Military plaques of four Kappa Alpha members who served in the war were displaced after Kappa Alpha lost its house last year. The plaques moved to Jordan Hall, where a ceremony was held on Nov. 7, as part of Military Appreciation Week. (Isabel Kaplan/ B&W Staff)

Military plaques honored at new home in Jordan Hall

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Military plaques from the Kappa Alpha fraternity house were transferred to Jordan Hall during a ceremony on Nov. 7, as part of Military Appreciation Week..

Kappa Alpha lost its university recognition last year after receiving an unaccredited rating for a second consecutive year. Members of Kappa Alpha, the Reserve Officers’ Training Corps (ROTC) and alumni from both groups attended the ceremony.

When Kappa Alpha lost its house, the fraternity members had to remove everything from the building. The members found two plaques of war memorials honoring four Kappa Alpha members who served in the army. The plaques had been in the Kappa Alpha house since 1960.

One plaque, from World War I, honored Delozier Davidson and Edward Crawford Davidson, Jr. The other plaque, from World War II, honored Eugene Bray Caller and Gilbert Deniston Gaus.

Several people at the ceremony spoke about the significance of the plaques and the legacy of the men who had served in the army. 

“Kappa Alpha was one of the longest serving frats in the U.S., so when they lost their house, they didn’t have a place to put their plaques,” said John Abella, a professor of military science, said at the ceremony. “What not a better place than here, for them to show their military service? For us, it’s not about (the) fraternity, it’s to show honor to these graduates in a nice, tasteful way.”

Jacob Matus, ‘20, who is a member of Kappa Alpha and ROTC, attended the event. 

“It was very special to hear the stories of these young men who lost their lives because, not only were they Lehigh students, but also brothers of Kappa Alpha, and members of the same historic ROTC program we are a part of today,” Matus said. “Even though we are a generation apart, our shared experiences inspire us to serve with the same commitment, (and) sense of purpose as they did.”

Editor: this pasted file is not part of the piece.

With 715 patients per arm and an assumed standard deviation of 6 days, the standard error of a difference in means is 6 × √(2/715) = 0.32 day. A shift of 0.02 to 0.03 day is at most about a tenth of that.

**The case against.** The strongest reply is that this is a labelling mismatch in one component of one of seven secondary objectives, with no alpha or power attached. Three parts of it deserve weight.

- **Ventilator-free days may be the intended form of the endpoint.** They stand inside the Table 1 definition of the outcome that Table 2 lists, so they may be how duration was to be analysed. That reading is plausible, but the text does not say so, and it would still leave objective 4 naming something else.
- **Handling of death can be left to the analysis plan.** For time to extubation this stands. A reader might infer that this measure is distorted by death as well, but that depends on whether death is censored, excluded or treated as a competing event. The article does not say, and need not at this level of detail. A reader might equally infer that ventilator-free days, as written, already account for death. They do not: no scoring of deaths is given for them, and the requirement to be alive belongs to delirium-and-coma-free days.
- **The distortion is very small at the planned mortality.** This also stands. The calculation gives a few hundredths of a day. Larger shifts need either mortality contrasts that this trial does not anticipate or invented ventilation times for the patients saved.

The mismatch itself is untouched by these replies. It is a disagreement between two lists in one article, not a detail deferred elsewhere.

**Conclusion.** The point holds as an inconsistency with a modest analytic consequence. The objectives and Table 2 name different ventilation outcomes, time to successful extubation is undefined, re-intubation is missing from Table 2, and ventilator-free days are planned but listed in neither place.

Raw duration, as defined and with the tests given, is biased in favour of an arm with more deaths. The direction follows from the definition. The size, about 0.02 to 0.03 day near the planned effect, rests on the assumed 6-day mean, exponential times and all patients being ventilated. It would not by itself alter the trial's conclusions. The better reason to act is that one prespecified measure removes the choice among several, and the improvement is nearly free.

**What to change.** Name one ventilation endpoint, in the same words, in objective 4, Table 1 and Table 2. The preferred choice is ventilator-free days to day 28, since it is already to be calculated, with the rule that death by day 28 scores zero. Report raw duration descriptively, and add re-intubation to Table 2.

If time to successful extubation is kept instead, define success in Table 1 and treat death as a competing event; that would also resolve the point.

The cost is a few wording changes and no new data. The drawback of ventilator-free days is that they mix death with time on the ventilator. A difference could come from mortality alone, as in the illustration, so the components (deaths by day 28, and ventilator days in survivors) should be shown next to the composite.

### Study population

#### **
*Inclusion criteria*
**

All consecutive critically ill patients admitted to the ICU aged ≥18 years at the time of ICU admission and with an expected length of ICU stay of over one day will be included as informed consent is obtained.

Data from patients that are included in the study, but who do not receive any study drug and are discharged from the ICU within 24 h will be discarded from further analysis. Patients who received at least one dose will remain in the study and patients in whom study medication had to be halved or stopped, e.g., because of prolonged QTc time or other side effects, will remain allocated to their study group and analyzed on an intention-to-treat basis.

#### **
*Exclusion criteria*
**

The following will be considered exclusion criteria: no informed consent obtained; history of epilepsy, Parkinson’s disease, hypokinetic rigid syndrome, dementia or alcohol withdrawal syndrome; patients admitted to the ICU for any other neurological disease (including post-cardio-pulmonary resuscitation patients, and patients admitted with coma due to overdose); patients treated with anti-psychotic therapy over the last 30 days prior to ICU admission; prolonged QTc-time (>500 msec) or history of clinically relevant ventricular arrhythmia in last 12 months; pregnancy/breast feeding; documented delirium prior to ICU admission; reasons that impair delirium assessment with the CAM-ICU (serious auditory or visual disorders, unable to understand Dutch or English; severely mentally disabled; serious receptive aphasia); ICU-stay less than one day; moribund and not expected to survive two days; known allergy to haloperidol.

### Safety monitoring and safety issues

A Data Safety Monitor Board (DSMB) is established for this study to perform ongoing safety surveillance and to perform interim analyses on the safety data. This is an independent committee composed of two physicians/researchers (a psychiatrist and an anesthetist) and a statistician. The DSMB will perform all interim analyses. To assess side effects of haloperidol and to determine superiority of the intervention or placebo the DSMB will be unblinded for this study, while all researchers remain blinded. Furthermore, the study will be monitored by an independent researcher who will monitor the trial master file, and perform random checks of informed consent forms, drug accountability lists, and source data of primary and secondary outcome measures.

Bob McGrory, ’56, returned to Lehigh to attend the ceremony. He thanked the students in ROTC.

McGrory said though military service wasn’t voluntary for his generation, so the cadets in ROTC should be commended for volunteering to join the military and serve the country. 

“Thank you for your training, and thank you for your soon-to-be service, ” McGrory said.

A pastor in Bethlehem, Robert Rentler, ’79, gathered the men together to say a prayer. He, too, was a member of Kappa Alpha. 

Rentler said they should commit to a re-dedication of the plaques to the four men who served and sacrificed during the wars. 

“We repent of the years we spent neglecting these plaques,” he said in the prayer. “We hope these might inspire others who might see these memorials. Thank you, Lord, for their patriotism and love of our country, which is becoming in short supply.” 

Rentler then recited a hymn from 1867, “The Celestial Army,” words and music by Asa Hull. 

The men all sang together, “They looked like men in uniform, they looked like men of war. They were all clad in armor bright, and conq’ring palms they bore.”

To close the ceremony, Abella said he was glad to see leaders present at the event in the form of ROTC members and alumni.

“Jordan Hall here on the Mountaintop (Campus) is open to anybody,” Abella said. “Our home is your home.” 

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